Over 600 protesters were arrested overnight even as the army were dispatched to several cities to stop violent demonstrations over price hikes, taxes and unemployment.

Tunisians shout slogans during a demonstration against the government and price hikes on January 9, 2018 in Tunis.
Tunisians shout slogans during a demonstration against the government and price hikes on January 9, 2018 in Tunis. (AFP)

Major protests are expected on Friday in Tunisia a day after authorities arrested over 600 protesters and the army was deployed in several Tunisian cities to stop violent demonstrations over prices, taxes and unemployment that have swept the country. 

In Thala town, near the Algerian border, troops were sent in after protesters burned down the national security building forcing police to retreat from the town, witnesses said.

Since starting with one small protest on Sunday - just days before the 7th anniversary of the Arab Spring movement that convulsed North Africa and the Middle East in 2011 - the demonstrations have spread across much of the country resulting in the killing of one person.

The protests spiralled after the government hiked prices of staple goods and introduced new taxes at the start of the year to try to tackle a ballooning deficit and appease foreign lenders.

TRT World's Arabella Munro has more. 

Police detained 328 people on Wednesday for theft, looting, arson and blocking roads, the interior ministry said, after arresting more than 280 people over the previous two days.

The latest unrest saw a provincial police station torched, Molotov cocktails hurled at police and tear gas fired, but ministry spokesman Khalifa Chibani said the "violence" was less intense than in previous days.

TRT World spoke to Tunis-based blogger and activist Aye Chebbi, who said the protests are "organic and spontaneous" and that arresting demonstrators may not solve the problem.

"What happened is violence that we cannot accept. The state will remain steadfast," Prime Minister Youssef Chahed said in a video broadcast by local radio after he visited towns hit by clashes.

While Tunisia is widely seen as the only democratic success story among the Arab Spring nations, it has also had nine governments since then, none of which have been able to deal with growing economic problems.

TRT World spoke to Tunisian politician Ahmed Bouazzi, who said the government faces a tough situation.

The 2011 uprising and two major militant attacks in 2015 damaged foreign investment and tourism, which accounts for 8 percent of Tunisia's economic activity.

Chahed on Wednesday accused the opposition of fuelling dissent by calling for more protests.

Tunisian protestors throw stones towards security forces in Tunis' Djebel Lahmer district early on January 10, 2018 after price hikes ignited protests in the north African country.
Tunisian protestors throw stones towards security forces in Tunis' Djebel Lahmer district early on January 10, 2018 after price hikes ignited protests in the north African country. (AFP)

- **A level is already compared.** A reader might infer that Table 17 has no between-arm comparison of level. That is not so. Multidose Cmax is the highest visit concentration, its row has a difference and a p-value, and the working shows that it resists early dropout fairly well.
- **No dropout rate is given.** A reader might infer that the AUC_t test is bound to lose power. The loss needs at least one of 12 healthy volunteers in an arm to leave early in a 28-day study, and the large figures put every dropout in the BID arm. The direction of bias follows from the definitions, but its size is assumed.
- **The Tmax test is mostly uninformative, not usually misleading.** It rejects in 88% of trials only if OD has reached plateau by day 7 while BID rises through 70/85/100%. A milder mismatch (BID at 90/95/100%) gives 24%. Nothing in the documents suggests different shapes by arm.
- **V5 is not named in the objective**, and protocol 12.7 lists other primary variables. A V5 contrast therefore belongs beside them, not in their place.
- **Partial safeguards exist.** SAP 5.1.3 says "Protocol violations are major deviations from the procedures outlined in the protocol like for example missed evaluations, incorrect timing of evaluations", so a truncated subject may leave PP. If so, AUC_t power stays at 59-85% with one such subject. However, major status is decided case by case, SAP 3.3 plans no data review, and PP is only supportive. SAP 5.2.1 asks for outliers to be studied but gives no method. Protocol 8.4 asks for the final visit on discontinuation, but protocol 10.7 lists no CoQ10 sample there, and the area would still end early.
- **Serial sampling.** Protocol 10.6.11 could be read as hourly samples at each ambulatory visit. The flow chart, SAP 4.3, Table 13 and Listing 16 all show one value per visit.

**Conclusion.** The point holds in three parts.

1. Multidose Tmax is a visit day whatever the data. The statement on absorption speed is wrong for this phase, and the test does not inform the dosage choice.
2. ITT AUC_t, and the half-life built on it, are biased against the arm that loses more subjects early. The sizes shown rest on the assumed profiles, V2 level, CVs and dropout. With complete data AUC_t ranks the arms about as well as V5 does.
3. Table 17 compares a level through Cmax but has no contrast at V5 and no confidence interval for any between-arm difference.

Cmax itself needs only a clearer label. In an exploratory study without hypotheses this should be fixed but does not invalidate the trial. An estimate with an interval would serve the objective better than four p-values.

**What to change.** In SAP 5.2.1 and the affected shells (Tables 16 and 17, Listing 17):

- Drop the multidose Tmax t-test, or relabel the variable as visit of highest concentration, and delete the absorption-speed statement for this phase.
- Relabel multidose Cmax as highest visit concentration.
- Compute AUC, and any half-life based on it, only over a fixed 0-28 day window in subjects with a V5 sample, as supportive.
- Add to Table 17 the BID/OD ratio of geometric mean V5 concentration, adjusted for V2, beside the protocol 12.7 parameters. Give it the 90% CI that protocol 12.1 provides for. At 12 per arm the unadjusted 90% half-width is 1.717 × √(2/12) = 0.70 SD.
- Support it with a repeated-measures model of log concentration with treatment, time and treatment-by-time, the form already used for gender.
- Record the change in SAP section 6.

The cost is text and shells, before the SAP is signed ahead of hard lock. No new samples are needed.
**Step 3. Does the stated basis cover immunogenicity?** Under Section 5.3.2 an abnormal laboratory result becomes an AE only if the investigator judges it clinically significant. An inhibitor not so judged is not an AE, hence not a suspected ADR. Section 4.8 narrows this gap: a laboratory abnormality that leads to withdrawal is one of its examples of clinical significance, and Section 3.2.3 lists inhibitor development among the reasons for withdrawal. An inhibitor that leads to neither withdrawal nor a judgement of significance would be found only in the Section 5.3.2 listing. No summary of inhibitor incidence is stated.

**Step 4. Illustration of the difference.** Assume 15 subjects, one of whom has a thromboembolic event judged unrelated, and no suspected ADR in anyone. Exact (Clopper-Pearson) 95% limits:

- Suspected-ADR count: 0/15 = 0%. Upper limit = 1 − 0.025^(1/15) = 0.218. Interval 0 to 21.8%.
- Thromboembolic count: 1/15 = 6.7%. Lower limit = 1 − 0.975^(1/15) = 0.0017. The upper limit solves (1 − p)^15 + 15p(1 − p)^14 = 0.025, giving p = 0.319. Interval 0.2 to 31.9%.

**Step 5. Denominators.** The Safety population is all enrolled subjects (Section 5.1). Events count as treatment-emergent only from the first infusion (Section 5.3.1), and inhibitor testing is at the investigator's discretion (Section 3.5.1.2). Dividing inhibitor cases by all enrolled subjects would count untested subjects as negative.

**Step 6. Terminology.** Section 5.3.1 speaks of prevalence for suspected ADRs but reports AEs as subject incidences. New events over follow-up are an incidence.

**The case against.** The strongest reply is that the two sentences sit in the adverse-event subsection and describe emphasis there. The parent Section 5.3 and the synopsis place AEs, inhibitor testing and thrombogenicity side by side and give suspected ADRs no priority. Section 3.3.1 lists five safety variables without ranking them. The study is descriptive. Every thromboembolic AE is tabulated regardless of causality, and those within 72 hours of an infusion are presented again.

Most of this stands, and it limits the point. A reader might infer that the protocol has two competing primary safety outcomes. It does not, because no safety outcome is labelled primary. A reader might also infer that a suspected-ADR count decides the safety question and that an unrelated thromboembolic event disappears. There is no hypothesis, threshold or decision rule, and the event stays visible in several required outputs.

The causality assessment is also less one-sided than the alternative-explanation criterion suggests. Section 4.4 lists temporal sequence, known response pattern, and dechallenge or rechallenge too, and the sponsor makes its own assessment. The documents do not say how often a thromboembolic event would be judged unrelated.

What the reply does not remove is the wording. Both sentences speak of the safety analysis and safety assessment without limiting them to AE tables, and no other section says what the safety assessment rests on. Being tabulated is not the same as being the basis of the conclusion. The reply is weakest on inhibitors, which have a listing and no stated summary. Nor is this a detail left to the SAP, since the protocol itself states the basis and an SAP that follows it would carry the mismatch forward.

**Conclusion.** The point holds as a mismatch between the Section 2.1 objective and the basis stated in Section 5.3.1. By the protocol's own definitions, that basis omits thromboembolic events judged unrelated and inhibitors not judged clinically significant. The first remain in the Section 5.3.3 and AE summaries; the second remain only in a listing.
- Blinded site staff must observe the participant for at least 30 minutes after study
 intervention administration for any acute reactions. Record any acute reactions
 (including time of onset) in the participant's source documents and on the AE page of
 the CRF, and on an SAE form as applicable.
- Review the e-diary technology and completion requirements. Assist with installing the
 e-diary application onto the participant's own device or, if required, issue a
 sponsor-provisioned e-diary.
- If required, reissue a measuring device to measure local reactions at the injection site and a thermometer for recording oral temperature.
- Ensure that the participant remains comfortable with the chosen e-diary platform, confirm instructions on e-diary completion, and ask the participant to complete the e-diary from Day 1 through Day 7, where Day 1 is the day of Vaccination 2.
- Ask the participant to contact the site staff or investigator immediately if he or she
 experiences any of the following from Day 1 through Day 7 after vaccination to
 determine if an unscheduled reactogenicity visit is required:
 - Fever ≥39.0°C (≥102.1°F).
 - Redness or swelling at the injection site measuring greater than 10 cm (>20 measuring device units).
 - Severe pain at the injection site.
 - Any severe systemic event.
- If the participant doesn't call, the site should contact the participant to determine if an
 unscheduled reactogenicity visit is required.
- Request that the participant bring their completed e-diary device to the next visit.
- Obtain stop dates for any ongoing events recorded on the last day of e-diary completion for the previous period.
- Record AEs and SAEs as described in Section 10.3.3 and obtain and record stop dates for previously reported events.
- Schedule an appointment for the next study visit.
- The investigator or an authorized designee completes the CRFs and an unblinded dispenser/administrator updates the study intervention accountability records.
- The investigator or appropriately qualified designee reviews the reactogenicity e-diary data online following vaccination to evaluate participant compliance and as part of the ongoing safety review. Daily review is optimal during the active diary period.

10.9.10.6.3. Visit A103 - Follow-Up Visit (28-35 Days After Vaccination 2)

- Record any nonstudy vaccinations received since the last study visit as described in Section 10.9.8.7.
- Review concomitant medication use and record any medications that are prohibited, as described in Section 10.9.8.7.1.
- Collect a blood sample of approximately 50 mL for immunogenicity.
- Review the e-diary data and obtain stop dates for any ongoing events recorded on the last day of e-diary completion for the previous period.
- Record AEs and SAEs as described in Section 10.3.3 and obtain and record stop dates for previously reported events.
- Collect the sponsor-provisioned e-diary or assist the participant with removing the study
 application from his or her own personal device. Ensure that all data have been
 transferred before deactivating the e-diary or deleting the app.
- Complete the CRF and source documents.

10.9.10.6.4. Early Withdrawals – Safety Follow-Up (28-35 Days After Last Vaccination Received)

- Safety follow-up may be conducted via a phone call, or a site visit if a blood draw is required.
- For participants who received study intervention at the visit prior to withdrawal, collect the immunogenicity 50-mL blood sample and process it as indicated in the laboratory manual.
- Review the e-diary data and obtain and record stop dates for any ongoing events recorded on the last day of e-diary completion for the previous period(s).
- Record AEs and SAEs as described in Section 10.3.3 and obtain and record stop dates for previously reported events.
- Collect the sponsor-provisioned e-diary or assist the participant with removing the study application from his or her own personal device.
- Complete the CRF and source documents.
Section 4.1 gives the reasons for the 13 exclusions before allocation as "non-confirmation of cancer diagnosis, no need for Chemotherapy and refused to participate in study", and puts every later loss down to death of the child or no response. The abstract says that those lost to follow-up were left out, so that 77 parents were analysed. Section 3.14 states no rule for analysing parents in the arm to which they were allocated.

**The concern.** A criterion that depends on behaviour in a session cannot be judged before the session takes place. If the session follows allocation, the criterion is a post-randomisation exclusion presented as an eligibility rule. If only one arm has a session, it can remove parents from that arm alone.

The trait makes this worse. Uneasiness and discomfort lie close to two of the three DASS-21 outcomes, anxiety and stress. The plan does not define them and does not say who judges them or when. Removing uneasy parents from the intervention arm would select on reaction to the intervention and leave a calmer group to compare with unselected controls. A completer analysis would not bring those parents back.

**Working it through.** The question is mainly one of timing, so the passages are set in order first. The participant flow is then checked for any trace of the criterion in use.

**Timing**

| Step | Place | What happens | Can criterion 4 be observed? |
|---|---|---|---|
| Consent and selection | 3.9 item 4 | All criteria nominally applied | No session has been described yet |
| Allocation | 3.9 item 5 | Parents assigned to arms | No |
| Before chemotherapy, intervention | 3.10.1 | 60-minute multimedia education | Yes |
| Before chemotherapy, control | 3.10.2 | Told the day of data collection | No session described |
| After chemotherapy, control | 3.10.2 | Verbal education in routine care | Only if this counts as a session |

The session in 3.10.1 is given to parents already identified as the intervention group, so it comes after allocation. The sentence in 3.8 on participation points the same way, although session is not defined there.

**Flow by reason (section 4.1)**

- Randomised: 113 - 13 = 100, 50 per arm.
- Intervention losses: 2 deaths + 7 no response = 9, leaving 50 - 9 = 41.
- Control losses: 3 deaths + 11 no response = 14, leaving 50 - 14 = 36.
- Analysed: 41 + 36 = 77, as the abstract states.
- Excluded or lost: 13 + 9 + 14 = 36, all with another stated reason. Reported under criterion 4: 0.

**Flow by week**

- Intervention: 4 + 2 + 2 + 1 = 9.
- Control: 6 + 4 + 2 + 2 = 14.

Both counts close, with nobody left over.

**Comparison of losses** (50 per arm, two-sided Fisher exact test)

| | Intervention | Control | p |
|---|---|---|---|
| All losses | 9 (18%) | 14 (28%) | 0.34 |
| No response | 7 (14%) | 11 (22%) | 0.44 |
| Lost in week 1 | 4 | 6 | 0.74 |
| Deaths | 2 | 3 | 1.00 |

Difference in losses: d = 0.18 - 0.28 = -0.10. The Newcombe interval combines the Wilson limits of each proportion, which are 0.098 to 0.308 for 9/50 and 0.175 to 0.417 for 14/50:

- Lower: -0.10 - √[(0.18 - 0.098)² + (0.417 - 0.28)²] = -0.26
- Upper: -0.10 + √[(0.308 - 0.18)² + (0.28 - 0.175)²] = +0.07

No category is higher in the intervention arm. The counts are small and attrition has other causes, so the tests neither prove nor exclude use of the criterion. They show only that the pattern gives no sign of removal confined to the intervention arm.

Jewish school attacked

The previous day, petrol bombs were hurled at a Jewish school on the southern tourist island of Djerba, home to an ancient Jewish community.

There were no protests in Djerba itself, but locals said unknown assailants had exploited the fact that there was a reduced security presence as police were busy elsewhere.

"Unknown people took the opportunity of the protests and threw Molotov cocktails into the lobby of (the)... school," the head of the local Jewish community, Perez Trabelsi, said.

Djerba is home to Africa's oldest synagogue, which was hit by al Qaeda-linked militants in 2002 in a truck bomb attack that killed 21 people including Western tourists.

Among the hundreds arrested on Tuesday were two radicals who had helped storm a police station in Nefza town, the interior ministry spokesman said. In Tunis, a crowd stormed a Carrefour market.

Tunisian protesters gesture towards security forces during clashes in the town of Tebourba on January 9, 2018.
Tunisian protesters gesture towards security forces during clashes in the town of Tebourba on January 9, 2018. (AFP)

Growing anger

The protests have drawn in hundreds in each town where they have taken place, though they have been smaller than previous waves of demonstrations since 2011.

But public anger has been building since January 1, when the government raised the price of petrol and other items and hiked social security contributions and taxes on cars, phone calls, internet usage and hotel accommodation.

The Ennahda party, which governs in a coalition with secularists, called for the minimum monthly wage to be hiked to 357 dinars ($143) and for more aid for poor families, echoing calls by labour unions.

Tunisian protesters clash with security forces in the town of Tebourba on January 9, 2018, following the funeral of a man who was killed the previous day in a demonstration over rising costs and government austerity.
Tunisian protesters clash with security forces in the town of Tebourba on January 9, 2018, following the funeral of a man who was killed the previous day in a demonstration over rising costs and government austerity. (AFP)

Strained public coffers? 

There was no immediate response from the government.

But in a sign that the public coffers are strained, Taoufik Rajhi, minister of economic reforms, told parliament there was no extra money for the health sector, infrastructure or education.

At 15 percent of economic output, the state's wage bill is one of the highest per capita in the world, and parliament on Tuesday passed a law to offer voluntary redundancy to public service workers as part of plans to trim it to 12.5 percent by 2020.

Source: TRTWorld and agencies